Usually, this sensitisation process does not cause problems during the first pregnancy (unless the sensitisation happens early on, such as during antepartum haemorrhage). During subsequent pregnancies, the mother’s anti-D antibodies can cross the placenta into the fetus. If that fetus is rhesus positive, these antibodies attach themselves to the red blood cells of the fetus and causes the immune system of the fetus to attack their own red blood cells. This leads to haemolysis, causing anaemia and high bilirubin levels. This leads to a condition called haemolytic disease of the newborn.
Jaundice is “prolonged” when it lasts longer than would be expected in physiological jaundice. This is:
- More than 14 days in full term babies
- More than 21 days in premature babies
Prolonged jaundice should prompt further investigation to look for an underlying cause. These are particularly looking for conditions that will cause jaundice to persist after the initial neonatal period, such as biliary atresia, hypothyroidism and G6PD deficiency.
- Full blood count and blood film for polycythaemia or anaemia
- Conjugated bilirubin: elevated levels indicate a hepatobiliary cause
- Blood type testing of mother and baby for ABO or rhesus incompatibility
- Direct Coombs Test (direct antiglobulin test) for haemolysis
- Thyroid function, particularly for hypothyroid
- Blood and urine cultures if infection is suspected. Suspected sepsis needs treatment with antibiotics.
- Glucose-6-phosphate-dehydrogenase (G6PD) levels for G6PD deficiency
In jaundiced neonates, total bilirubin levels are monitored and plotted on treatment threshold charts. These charts are specific for the gestational age of the baby at birth. The age of the baby is plotted on the x-axis and the total bilirubin level on the y-axis. If the total bilirubin reaches the threshold on the chart, they need to be commenced on treatment to lower their bilirubin level.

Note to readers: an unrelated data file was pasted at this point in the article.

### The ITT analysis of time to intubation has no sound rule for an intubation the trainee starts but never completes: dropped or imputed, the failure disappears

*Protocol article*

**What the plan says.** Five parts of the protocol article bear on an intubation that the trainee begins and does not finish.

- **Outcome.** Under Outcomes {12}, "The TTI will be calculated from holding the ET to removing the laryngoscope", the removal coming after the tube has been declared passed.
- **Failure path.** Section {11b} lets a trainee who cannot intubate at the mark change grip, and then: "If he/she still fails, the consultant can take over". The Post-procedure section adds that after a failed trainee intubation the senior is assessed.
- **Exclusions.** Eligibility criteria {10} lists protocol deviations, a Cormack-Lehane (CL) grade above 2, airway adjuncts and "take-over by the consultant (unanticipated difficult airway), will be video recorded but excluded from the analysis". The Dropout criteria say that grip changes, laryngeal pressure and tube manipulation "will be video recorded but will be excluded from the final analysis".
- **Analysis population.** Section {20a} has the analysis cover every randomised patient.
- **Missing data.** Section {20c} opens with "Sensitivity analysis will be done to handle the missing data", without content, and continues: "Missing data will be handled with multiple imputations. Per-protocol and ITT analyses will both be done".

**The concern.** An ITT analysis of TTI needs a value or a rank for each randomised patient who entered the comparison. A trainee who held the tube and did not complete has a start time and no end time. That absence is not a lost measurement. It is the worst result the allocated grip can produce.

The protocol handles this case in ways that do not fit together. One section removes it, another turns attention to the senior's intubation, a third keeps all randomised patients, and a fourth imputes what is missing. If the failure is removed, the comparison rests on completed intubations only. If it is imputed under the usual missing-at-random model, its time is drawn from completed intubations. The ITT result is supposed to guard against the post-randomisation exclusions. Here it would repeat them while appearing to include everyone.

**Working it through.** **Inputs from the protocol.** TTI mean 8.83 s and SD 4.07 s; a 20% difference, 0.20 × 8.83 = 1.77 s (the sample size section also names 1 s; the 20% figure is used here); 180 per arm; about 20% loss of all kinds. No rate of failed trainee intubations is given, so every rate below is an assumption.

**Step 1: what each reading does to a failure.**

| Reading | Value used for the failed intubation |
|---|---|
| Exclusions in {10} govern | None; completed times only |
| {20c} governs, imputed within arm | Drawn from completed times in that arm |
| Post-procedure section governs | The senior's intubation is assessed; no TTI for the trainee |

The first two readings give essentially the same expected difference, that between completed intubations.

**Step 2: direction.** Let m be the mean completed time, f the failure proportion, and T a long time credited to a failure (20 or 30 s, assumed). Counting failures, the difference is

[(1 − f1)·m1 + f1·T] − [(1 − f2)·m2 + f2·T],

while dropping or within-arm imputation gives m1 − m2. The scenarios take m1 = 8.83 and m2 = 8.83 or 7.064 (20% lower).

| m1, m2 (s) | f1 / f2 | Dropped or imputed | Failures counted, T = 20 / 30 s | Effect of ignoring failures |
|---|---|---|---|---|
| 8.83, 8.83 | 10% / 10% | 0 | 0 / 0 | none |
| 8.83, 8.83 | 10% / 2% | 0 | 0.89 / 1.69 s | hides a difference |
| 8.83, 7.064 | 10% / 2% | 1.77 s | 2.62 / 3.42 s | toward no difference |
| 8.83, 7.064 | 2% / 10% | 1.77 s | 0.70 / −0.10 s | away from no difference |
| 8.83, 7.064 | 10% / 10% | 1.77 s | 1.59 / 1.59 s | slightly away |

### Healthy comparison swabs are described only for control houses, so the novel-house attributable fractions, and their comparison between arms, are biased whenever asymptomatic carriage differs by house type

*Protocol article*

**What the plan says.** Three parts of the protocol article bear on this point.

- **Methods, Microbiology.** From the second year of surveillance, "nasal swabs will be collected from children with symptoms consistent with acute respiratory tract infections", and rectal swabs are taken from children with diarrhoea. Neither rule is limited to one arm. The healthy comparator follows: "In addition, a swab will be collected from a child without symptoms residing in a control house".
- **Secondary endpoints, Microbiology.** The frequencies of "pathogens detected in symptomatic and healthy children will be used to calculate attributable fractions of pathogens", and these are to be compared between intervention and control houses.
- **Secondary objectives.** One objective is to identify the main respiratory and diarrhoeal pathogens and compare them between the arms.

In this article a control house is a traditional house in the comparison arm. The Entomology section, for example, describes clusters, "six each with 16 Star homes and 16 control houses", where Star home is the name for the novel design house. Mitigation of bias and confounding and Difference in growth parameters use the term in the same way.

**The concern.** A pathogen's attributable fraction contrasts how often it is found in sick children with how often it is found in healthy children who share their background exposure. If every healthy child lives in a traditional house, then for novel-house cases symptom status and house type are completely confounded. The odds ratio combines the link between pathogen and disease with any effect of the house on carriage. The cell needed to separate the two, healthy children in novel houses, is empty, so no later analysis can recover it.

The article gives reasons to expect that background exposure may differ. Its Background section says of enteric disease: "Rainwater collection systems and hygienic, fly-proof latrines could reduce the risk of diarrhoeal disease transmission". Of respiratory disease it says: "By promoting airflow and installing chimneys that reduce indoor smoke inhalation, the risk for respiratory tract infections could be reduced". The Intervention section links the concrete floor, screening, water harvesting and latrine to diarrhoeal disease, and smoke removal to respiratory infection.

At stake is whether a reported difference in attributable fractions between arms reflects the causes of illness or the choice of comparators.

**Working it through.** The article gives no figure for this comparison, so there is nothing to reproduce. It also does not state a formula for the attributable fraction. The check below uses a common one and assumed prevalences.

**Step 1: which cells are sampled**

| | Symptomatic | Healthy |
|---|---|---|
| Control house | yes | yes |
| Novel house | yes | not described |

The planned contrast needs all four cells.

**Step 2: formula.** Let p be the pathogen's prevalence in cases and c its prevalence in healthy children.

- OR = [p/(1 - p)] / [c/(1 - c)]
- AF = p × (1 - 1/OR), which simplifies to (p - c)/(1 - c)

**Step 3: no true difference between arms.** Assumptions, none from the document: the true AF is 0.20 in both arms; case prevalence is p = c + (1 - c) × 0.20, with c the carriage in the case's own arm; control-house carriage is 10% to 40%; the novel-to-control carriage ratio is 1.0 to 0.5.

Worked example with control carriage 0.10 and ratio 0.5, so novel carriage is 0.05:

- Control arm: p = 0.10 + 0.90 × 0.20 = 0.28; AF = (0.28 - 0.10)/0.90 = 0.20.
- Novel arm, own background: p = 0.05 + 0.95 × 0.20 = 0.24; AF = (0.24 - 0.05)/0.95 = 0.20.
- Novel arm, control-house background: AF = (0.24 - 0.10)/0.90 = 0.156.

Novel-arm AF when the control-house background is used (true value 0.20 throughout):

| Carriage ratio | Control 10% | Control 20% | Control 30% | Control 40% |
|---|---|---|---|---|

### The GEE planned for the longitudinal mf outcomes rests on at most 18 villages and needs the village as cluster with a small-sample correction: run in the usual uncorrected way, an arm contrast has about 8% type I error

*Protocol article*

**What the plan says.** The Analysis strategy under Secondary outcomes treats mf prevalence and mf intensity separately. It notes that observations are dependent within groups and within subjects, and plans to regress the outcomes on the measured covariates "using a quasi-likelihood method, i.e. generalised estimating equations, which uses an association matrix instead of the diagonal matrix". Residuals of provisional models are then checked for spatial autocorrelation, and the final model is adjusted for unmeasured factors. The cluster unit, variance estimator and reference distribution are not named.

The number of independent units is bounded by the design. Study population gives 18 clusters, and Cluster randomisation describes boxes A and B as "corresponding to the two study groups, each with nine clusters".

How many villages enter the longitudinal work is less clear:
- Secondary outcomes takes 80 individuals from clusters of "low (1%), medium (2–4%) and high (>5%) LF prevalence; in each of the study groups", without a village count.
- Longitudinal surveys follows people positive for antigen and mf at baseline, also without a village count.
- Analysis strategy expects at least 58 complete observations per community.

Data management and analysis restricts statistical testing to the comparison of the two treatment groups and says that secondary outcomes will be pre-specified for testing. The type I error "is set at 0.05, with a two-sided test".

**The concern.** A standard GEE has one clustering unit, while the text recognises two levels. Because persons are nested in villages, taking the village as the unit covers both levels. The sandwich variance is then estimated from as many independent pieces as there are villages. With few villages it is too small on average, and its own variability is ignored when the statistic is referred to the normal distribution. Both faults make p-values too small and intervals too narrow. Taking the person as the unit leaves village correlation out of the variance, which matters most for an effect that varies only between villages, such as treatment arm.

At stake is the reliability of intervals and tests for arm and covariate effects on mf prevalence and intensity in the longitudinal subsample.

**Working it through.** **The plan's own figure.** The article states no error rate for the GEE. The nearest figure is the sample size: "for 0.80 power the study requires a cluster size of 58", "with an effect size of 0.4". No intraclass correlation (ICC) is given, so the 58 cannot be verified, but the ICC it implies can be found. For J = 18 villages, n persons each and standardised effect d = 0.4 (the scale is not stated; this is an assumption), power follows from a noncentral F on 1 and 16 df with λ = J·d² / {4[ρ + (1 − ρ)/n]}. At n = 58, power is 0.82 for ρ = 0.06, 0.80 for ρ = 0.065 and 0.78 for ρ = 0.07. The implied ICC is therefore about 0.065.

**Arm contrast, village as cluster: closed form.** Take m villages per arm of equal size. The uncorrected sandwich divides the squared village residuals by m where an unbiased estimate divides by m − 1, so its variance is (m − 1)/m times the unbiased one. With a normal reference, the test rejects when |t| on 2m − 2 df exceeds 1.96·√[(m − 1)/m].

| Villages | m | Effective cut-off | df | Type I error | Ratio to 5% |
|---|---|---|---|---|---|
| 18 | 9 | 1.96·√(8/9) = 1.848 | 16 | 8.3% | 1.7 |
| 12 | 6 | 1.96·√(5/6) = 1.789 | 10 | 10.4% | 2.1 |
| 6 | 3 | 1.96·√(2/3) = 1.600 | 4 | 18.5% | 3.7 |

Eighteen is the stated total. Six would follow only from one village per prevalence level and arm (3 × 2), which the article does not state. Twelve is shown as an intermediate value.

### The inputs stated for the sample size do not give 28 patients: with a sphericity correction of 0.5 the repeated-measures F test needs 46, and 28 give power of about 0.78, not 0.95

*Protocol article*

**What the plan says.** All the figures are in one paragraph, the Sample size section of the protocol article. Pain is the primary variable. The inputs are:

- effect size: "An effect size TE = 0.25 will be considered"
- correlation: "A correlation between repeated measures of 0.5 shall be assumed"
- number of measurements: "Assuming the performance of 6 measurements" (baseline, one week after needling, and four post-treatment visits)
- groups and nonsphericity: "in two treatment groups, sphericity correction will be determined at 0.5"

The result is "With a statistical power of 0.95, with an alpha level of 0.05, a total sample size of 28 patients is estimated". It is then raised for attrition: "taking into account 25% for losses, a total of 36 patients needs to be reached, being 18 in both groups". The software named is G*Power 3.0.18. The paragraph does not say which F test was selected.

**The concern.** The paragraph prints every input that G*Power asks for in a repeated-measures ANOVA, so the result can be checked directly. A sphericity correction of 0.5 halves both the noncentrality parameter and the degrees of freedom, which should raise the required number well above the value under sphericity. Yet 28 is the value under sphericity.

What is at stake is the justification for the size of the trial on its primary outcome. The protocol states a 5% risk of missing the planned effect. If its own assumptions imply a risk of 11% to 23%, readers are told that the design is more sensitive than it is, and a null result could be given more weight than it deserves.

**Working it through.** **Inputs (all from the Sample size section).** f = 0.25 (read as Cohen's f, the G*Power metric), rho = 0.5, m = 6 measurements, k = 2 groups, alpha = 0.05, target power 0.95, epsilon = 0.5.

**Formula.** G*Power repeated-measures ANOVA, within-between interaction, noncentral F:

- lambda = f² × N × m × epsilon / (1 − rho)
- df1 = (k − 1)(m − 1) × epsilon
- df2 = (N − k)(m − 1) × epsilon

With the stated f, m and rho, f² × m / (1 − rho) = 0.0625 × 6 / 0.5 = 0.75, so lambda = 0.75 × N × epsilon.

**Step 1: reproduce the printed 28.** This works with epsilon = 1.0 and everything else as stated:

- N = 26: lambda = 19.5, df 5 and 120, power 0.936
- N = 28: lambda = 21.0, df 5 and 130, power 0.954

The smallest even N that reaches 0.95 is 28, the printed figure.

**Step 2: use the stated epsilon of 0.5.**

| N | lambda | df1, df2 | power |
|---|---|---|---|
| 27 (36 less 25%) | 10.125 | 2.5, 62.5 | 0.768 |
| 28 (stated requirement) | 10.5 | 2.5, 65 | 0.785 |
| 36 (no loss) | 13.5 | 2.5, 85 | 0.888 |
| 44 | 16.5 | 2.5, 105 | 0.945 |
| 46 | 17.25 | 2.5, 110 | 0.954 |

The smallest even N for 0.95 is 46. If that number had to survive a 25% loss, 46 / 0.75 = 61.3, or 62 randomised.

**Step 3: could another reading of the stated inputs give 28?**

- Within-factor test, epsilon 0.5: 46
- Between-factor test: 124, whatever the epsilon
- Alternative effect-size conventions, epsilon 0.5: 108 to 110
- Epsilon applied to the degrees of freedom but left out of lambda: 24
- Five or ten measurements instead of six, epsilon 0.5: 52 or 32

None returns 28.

TOM TIP: It is worth familiarising yourself with treatment threshold charts for neonatal jaundice, as you may be asked to plot or interpret one in your exams. Take care to note the time the baby is born and count in hours. This will be a common task if you ever work in paediatrics.
Phototherapy is usually adequate to correct neonatal jaundice. Extremely high levels may require an exchange transfusion. Exchange transfusions involve removing blood from the neonate and replacing it with donor blood.
Phototherapy converts unconjugated bilirubin into isomers that can be excreted in the bile and urine without requiring conjugation in the liver. Phototherapy involves removing clothing down to the nappy to expose the skin and eye patches to protect the eyes. Blue light is the best at breaking down bilirubin. A light-box shines blue light on the baby’s skin. Little or no UV light is used. Double phototherapy involves two light-boxes. Bilirubin is closely monitored during treatment. Once phototherapy is complete, a rebound bilirubin should be measured 12 – 18 hours after stopping to ensure the levels do not rise about the treatment threshold again.
Kernicterus is a type of brain damage caused by excessive bilirubin levels. It is the main reason we treat neonatal jaundice to keep bilirubin levels below certain thresholds.
Bilirubin can cross the blood-brain barrier. Excessive bilirubin causes direct damage to the central nervous system. Kernicterus presents with a less responsive, floppy, drowsy baby with poor feeding. The damage to the nervous system is permeant, causing cerebral palsy, learning disability and deafness. Kernicterus is now rare due to effective treatment of jaundice.
Last updated January 2020